‘Ask Annie’: An Advice Column for Writers

Anne Bernays has been a mainstay of Pangyrus since our launch–and a mainstay of fiction and non-fiction writing for decades.  Co-author of What If?, one of the most enduring texts in creative writing,  she’s helped countless writers succeed. In her new column she answers your questions about writing.

Please submit questions you face as a writer via email:  info@pangyrus.com

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Dear Annie
Every time I start a short story the same thing happens: it wants to turn into a novel! Once I imagine the world and characters, I don’t seem to know where to start, or end, something that will feel complete in itself. Help! I don’t want every idea to turn into a years-long project.

In Need of Brevity

Dear INOB:
A short story is one of the most difficult forms to bring off successfully. Every word must count. You must make the reader care. This means that you have to go straight to the heart of whatever matter you’re writing about. Since fiction is largely about what people do to each other–conflict, tension–you need at least two characters not of like mind. The stakes must be high for both of them. You must keep the narrative moving forward. This is like putting your foot down on the gas pedal when driving. It’s easy to stall.

The best way to learn how to write a successful story is to read stories by writers you admire and then analyze them. For me, his would include Graham Green, Eudora Welty, Ernest Hemingway, Deborah Eisenberg, William Trevor, and lots of others. “Best American Short Stories” is an excellent source of inspiration. Whose fiction you respond to is a matter of taste; if you don’t respond positively to a story everyone else seems to like, don’t worry about it. They like chocolate, you like pistachio.

It would be nice if there were rules for writing a strong story. Since there are no rules and almost anything goes, it’s entirely up to you to engage your readers’ emotions and intelligence. A story has to be plausible, but it’s not real life; it’s a transformation. If it were real life you would write it as non-fiction.. In a story you have to shape and distort life to fit your particular vision of it. You are all the old pagan gods put together. You make things happen.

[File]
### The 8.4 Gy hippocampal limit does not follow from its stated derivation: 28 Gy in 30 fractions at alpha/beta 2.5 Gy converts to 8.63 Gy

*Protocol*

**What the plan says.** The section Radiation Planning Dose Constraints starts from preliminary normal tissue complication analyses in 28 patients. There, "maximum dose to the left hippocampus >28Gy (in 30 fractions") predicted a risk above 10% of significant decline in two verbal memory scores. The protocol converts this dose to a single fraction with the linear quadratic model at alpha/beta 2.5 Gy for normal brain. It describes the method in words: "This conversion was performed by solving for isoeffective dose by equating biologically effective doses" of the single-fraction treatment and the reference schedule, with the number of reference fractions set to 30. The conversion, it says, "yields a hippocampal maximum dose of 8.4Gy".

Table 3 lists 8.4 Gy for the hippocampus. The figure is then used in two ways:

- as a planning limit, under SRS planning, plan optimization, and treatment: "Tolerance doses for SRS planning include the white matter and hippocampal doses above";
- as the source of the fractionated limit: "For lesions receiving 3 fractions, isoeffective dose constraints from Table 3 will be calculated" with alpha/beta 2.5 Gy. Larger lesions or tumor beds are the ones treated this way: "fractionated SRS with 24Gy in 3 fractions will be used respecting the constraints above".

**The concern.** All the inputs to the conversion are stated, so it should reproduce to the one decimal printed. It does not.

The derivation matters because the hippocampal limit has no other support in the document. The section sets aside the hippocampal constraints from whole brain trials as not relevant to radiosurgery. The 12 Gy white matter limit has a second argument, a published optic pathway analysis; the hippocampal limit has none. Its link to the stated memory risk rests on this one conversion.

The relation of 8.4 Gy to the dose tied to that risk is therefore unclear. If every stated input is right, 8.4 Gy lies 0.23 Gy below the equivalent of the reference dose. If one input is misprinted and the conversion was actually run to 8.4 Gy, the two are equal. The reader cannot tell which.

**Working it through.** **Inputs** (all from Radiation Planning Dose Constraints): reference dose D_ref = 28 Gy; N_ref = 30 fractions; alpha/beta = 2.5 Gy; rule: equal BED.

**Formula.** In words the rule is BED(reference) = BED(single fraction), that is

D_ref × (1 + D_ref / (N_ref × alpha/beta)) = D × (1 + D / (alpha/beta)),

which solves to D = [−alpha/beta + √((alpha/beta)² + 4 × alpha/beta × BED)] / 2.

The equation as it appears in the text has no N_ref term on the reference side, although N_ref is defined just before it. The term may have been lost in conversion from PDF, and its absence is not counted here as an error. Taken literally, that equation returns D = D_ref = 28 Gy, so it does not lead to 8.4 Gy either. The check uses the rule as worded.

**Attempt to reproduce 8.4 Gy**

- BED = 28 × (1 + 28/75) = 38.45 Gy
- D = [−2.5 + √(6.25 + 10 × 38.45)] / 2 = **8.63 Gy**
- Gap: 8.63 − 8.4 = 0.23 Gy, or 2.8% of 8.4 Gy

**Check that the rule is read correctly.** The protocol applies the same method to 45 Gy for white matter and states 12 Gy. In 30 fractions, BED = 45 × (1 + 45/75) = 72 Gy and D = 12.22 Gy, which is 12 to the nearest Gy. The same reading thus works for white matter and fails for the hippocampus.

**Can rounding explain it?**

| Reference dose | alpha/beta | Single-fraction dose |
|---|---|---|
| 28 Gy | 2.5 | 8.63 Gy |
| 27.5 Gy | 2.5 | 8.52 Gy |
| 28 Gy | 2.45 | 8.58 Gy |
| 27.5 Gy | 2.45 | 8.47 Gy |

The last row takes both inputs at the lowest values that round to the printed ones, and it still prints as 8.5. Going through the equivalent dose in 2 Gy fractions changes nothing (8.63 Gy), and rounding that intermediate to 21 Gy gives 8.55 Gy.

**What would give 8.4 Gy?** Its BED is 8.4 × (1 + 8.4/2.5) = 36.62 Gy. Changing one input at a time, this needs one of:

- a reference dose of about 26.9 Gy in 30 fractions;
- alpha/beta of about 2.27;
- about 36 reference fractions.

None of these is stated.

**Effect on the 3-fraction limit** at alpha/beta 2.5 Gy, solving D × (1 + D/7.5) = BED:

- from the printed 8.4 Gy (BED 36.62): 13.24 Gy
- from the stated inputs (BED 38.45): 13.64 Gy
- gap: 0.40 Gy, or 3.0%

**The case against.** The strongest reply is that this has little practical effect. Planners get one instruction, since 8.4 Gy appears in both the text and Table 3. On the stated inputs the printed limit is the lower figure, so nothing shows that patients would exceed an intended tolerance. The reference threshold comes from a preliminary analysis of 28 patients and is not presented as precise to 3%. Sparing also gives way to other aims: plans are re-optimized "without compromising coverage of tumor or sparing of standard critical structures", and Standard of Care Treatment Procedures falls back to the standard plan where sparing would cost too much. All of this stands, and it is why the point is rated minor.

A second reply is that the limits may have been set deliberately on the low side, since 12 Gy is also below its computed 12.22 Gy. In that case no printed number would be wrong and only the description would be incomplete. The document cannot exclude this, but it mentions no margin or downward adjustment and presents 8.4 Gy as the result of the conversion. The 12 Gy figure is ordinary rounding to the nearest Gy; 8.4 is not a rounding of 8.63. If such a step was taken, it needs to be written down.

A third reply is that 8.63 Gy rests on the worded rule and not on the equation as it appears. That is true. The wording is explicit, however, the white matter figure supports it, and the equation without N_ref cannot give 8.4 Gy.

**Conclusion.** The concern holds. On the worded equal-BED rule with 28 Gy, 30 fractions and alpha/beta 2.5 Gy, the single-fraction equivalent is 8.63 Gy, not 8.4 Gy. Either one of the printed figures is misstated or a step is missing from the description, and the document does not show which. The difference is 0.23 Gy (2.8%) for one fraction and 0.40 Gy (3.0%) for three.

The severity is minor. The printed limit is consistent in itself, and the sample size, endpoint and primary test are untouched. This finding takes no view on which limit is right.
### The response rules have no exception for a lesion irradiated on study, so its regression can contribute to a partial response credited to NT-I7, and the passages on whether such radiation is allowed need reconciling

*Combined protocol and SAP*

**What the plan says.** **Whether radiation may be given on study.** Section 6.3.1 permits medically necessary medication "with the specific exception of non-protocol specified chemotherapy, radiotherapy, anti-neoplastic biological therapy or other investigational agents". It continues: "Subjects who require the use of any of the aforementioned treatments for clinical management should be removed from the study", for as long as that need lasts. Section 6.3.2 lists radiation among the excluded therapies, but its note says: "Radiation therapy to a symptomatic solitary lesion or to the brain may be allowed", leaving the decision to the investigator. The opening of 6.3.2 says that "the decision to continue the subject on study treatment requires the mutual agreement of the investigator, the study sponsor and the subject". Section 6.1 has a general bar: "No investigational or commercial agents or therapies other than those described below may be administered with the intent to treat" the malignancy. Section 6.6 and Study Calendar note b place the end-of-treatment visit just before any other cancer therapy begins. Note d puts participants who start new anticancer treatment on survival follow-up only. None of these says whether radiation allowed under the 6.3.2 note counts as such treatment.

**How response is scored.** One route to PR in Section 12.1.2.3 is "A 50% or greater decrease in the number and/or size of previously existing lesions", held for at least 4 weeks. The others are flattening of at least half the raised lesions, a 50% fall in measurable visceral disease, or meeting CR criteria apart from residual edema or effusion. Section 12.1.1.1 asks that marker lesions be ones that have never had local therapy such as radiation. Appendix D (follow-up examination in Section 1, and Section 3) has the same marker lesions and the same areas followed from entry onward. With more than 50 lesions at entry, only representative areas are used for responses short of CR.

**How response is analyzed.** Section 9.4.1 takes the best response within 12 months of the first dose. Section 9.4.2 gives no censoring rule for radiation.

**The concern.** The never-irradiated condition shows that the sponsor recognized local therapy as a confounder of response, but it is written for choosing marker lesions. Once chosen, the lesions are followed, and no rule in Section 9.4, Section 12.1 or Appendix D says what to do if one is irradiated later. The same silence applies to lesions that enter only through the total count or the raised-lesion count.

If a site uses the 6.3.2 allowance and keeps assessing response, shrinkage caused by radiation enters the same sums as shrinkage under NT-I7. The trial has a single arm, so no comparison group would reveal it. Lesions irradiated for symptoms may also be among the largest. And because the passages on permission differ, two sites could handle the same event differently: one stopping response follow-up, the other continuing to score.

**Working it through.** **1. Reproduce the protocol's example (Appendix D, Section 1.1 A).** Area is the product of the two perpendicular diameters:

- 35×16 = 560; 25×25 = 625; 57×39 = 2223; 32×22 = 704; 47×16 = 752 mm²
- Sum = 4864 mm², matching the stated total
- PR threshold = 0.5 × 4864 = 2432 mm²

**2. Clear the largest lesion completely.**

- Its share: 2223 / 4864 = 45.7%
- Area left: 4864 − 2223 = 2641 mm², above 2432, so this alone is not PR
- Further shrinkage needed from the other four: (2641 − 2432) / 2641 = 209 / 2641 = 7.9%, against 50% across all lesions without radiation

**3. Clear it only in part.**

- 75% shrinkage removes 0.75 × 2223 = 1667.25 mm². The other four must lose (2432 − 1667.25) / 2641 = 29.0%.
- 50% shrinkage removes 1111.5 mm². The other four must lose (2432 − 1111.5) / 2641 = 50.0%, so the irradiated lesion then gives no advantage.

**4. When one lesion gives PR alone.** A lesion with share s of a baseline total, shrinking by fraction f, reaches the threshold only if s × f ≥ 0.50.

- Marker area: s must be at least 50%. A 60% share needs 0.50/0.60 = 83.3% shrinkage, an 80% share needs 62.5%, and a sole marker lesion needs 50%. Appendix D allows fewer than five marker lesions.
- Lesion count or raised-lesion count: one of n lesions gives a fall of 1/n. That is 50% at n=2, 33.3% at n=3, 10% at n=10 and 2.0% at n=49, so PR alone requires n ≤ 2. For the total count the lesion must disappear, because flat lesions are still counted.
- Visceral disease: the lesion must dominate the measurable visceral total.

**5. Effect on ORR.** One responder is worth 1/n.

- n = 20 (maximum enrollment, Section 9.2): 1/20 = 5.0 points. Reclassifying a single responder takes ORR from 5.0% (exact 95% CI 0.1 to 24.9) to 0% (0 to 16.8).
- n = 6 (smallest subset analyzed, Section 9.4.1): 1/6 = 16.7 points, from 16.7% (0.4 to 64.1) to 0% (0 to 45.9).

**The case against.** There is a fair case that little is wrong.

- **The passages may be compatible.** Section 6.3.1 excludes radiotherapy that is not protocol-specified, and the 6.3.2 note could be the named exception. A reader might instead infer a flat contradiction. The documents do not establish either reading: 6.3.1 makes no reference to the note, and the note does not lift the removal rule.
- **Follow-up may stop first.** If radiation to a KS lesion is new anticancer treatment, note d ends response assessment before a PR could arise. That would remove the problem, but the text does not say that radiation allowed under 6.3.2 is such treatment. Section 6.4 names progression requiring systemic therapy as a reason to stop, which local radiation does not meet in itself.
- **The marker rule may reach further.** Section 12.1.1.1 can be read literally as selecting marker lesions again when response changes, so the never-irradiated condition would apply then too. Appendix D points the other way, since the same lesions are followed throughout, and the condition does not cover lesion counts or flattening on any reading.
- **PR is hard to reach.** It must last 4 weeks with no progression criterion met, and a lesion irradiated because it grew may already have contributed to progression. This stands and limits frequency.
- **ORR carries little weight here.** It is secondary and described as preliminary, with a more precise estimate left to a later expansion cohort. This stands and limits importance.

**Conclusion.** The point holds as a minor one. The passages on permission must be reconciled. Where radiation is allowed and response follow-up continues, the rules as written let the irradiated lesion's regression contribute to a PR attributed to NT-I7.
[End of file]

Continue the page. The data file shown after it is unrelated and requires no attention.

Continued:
When I started writing I was given this bit of advice: go ahead and write a first draft, then throw away the first page. Trust yourself.

Another tip about where to enter your story is that something substantial has happened before the first sentence of the first page. A man comes home and finds his family gone and all the furniture removed. Start the story as he opens the front door. The police call to report that a seventeen-year-old daughter has been picked up for shop-lifting again. Start the story with the mother or father answering the phone. You find out that one of your co-workers, the owner’s nephew, has been telling your mutual boss nasty, untrue things about you. Start the story as you get an email from your boss asking you to come see her ASAP. The event that happened before the story actually starts is the trigger for the action or dialogue to follow. This is a convenient guideline but it’s not a hard and fast rule. Another way to enter a story is to have the main character find or discover something awful or terrifying or sad or maddening. This is enough to jump-start the narrative motor.

The most difficult–and outdated–device is to go into a long backstory. One of my favorite stories is Tolstoy’s “The Kreutzer Sonata,” a tale about a man who gives his wife violin lessons only to realize that wife and teacher are having an affair. Tolstoy’s main character, the husband, is sitting in a railway train telling a fellow-traveler what happened at great length–more than forty pages. We don’t write that way any longer, probably because readers haven’t the time or patience to read extended back stories.

Styles of story-telling have changed. In the 19th and first half of the twentieth 20th Century short stories writers relied heavily on plot. After that stories became more “character-driven,” that is, the action proceeded from the main character’s temperament and mind-set. A man holds up a bank, telling the customers in line not to say a word or they’ll get shot. One man in line can’t help himself, starts mouthing off at the crook, gets himself killed (Tobias Wolff’s “Bullet in the Brain”).

How do you know when you’re at the end of the story? First of all, remember you’re in control. The ending of a story, like the ingredients of a cake, is as arbitrary as the beginning. For me, this involves two calculations. The first is that your readers won’t ask, “And then what happened?” They’re satisfied with the meal you served them. A story by the poet Muriel Rukeyser ended this way: the mother in the story asks her little boy, who has been plying her with all sorts of difficult questions, “Okay, what does a man have to get inside a woman with?” And the little boy answers “Love.” What’s left to write after that? This is one of the least sentimental stories I’ve ever read. Another way of deciding if your story is finished is to make sure you feel as if you had just sighed with deep satisfaction. A story is like a drop of oil, complete in itself. It’s over. And now you should be able to say in one sentence what your story is about .

Anne Bernays
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